The International Monetary Fund is worried. Yes, it’s true that it always is, but this time we should be, too — or at least, those of us living in Britain.
The news that the US Federal Deposit Insurance Corporation (FDIC) is suing European banks in London for manipulating Libor should worry central bankers everywhere.
It’s all hush-hush, with details coming from reports in newspapers, rather than made public officially. The Financial Times reported that the FDIC is suing Barclays, Deutsche Bank, Lloyds Banking Group, Royal Bank of Scotland, Rabobank and UBS, as well as the British Bankers’ Association, accusing them of fraudulent misrepresentation.
Lloyds said it doesn’t believe the claim has any merit, while the others did not comment, according to the report.
Some people wonder why the Federal Reserve is in such a hurry to raise interest rates, pointing out that growth in the world’s first economy is hesitant at best. Inflation, of course, is an issue — even the stripped-down official version of inflation, “core” as they like to call it, is rising.
If you’re like me, you’ve certainly wondered why economic growth has been so sluggish after the worst post-war recession — the Great Recession, or Great Financial Crisis as some have callednthe 2007-2009 crisis. Normally, the economy should have surged, after such a deep slump.
Instead, we’re proud of economic growth figures around 2% in Britain and the US and cheer when the eurozone posts a meager GDP advance of above 1% almost a decade after the crisis.
Politics are back in play in most of Europe, and this doesn’t bode well for central bankers. Even the almighty European Central Bank had a moment of weakness last week, when it broadcast a message so complicated to markets that it should not be surprised it fell wide of the mark.
I was reading the other day on the blog of excellent Bucharest-based economist Radu Craciun his latest article: “Is Eastern Europe the EU’s scapegoat?” When I read the headline, I thought the article was about Brexit; but in fact, Radu writes about how some experts in the EU claim that the single currency was created as a way to maintain the unity of the Union after it expanded “too rapidly” to the East.
Well, that’s new. I didn’t realise that, besides causing English people to behave irrationally against their own interests and vote to leave the world’s biggest trading bloc, Eastern Europeans are also guilty of inspiring what could turn out to be the world’s least successful currency union.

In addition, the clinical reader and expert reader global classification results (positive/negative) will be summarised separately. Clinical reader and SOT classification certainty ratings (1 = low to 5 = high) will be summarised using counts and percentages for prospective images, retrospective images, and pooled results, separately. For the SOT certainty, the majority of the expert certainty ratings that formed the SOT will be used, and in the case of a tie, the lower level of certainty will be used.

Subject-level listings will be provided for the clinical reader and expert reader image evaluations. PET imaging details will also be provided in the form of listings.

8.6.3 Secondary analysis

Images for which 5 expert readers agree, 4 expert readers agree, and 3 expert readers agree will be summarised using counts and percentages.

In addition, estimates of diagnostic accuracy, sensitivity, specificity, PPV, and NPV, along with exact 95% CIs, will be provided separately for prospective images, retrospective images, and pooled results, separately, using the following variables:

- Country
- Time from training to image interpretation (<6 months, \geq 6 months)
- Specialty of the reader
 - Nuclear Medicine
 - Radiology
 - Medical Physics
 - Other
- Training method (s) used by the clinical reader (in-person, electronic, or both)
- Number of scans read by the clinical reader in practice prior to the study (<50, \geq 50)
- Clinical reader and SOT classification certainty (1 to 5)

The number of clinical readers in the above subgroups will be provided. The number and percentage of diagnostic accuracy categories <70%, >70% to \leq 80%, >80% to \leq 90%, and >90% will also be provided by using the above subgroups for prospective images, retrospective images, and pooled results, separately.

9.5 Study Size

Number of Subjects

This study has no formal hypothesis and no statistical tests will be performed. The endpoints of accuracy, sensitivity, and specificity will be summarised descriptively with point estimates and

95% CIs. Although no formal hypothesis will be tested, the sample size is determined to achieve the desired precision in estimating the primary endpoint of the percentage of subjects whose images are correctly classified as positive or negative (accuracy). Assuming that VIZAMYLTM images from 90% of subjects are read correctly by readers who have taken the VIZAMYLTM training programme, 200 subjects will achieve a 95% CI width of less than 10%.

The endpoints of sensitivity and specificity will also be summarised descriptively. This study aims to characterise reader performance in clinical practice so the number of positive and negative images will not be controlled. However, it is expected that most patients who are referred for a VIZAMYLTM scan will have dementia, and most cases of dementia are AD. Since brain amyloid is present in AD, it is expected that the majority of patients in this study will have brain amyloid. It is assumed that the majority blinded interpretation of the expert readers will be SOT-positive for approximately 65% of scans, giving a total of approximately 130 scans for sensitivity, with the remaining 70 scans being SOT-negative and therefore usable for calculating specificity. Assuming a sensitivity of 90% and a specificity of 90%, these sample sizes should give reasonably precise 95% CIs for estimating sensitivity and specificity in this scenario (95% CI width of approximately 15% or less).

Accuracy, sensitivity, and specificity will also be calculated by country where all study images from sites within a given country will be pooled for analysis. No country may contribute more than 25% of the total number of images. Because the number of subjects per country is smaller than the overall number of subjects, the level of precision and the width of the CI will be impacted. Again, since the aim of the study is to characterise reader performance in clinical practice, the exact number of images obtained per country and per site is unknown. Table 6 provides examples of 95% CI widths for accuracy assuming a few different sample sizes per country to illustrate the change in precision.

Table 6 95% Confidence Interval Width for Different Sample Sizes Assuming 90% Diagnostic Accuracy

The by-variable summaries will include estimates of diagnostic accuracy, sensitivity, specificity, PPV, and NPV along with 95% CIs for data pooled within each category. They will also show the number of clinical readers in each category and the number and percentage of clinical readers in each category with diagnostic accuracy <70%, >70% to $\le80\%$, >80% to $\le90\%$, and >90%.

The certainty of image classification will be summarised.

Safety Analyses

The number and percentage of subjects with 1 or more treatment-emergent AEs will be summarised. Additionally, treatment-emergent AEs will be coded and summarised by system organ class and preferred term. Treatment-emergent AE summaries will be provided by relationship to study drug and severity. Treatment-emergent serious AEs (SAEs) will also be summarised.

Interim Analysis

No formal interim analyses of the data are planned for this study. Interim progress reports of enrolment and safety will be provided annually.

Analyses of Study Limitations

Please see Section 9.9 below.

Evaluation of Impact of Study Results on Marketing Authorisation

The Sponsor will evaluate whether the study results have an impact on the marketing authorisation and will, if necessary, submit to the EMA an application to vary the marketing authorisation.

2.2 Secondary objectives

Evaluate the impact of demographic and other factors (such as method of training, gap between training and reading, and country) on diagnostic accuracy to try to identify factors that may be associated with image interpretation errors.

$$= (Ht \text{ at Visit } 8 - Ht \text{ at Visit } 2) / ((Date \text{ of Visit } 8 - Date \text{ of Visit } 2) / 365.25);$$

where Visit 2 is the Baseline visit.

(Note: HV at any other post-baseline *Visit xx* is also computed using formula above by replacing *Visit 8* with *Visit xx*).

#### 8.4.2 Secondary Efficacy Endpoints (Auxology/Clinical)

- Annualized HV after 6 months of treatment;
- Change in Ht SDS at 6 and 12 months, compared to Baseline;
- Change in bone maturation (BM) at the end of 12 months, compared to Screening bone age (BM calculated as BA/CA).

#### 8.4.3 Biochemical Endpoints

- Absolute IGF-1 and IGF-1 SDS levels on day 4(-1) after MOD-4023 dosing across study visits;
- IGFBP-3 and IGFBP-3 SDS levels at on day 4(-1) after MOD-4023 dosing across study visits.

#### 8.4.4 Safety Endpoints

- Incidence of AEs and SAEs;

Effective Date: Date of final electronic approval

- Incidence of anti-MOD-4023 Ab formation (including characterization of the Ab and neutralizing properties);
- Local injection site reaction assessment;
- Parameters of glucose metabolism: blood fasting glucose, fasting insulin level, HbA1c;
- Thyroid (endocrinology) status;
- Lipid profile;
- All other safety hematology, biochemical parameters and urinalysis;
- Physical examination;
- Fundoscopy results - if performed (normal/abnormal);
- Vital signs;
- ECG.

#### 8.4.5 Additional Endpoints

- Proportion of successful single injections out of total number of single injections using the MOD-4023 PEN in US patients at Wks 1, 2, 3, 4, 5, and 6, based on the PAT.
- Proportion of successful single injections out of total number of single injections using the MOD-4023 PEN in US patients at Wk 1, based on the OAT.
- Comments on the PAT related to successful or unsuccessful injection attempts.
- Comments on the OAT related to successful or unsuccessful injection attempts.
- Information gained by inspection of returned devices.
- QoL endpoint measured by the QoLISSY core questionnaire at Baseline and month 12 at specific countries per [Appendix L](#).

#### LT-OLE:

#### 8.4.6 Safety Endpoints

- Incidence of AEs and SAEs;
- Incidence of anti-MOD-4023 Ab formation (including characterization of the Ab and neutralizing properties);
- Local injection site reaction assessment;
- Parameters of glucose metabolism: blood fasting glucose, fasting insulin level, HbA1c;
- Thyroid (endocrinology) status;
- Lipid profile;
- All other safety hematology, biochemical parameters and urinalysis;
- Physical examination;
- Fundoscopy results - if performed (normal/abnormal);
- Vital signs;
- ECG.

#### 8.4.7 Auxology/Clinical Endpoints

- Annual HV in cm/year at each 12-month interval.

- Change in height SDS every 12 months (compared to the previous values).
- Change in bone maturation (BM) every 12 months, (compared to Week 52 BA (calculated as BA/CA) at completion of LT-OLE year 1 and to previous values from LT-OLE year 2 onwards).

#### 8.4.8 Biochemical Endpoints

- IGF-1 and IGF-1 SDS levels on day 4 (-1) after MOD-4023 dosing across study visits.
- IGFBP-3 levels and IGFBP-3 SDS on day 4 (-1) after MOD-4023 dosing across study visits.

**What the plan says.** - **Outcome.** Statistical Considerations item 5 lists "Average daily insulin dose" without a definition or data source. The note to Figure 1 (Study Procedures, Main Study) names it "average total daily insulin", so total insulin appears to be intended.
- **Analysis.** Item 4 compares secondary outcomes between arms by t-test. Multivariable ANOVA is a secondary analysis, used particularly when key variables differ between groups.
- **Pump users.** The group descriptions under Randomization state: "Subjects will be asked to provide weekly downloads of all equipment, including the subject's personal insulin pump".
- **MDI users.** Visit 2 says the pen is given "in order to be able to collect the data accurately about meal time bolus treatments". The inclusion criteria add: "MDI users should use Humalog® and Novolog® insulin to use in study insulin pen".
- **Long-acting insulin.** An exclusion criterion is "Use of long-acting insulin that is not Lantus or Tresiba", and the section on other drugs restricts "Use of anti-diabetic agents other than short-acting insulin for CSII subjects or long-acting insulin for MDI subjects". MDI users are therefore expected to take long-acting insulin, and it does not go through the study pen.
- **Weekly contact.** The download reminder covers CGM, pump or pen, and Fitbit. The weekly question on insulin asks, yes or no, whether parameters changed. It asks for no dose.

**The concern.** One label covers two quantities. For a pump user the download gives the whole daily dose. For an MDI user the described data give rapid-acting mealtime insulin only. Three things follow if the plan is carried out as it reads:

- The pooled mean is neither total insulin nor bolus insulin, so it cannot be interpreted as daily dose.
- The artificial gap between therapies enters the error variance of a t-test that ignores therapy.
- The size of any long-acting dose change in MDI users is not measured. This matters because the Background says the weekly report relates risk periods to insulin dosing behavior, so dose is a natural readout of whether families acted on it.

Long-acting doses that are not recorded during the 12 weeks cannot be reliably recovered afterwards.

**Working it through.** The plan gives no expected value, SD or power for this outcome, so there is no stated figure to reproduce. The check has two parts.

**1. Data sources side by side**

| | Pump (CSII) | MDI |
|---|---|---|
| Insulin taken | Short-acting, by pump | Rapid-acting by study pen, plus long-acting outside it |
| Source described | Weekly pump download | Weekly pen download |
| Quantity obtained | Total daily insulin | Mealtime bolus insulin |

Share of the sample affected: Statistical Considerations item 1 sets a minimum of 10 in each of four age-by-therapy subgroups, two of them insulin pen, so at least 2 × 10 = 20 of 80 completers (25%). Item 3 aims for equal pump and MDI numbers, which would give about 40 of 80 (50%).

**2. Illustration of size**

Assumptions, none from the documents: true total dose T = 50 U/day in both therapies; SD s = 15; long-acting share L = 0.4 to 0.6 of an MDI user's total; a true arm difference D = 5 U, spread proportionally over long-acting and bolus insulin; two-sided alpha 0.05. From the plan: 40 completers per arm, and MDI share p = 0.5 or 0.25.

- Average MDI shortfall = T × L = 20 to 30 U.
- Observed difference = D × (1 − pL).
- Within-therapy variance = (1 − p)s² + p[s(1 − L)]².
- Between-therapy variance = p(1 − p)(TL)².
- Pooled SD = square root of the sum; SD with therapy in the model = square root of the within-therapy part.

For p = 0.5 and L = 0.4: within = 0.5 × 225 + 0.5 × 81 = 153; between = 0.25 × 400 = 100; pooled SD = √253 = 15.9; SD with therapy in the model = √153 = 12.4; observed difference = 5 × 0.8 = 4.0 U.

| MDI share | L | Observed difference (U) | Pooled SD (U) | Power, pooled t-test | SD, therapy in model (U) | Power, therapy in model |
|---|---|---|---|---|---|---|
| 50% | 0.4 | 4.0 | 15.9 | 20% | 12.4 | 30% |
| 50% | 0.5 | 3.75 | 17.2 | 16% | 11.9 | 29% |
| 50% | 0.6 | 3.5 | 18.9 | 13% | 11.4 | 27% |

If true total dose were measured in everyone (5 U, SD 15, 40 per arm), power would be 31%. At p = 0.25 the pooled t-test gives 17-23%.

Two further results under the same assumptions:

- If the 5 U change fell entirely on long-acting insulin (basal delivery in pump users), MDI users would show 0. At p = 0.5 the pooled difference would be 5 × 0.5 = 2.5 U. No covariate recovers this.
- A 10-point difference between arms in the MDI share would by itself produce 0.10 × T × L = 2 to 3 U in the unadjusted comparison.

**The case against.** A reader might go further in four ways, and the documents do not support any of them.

It’s unclear when it all started, but it has reached the point where it would make the biggest banker of all times, John Pierpont Morgan, turn in his grave.
Another trick to keep UK house prices rising is taking center stage: the extra-large mortgage. It’s the mortgage lasting half a lifetime, or more, which allows you to buy a home even if, under normal circumstances, you would not afford it.
The news that Wells Fargo, the US bank that is the world’s biggest lender by market value, targets millennials with its mortgage loans is seen as a sign that we’ve finally gotten over the crisis that nearly brought down the world economy in 2007-2009.
The Financial Times reported that the head of the bank’s home finance business said he was keen to lend more to first-time buyers, who, the paper said, have so far “put off settling down.”
But what is good for America is not necessarily good for the world. While in the US there has been some deleveraging and restructuring that allows the housing market to re-start from a cleaner basis, it is not the case in the rest of the world.
By Sourajit Aiyer
This article was originally published by Foreign Policy News USA.
Can the Chinese economic engine really be hit? It is undergoing a transformational change currently, from investment-driven to a consumption-driven one, but that would still enable it to run at a decent speed.
Here are three distinct themes that can severely hit the Chinese engine in the years to come: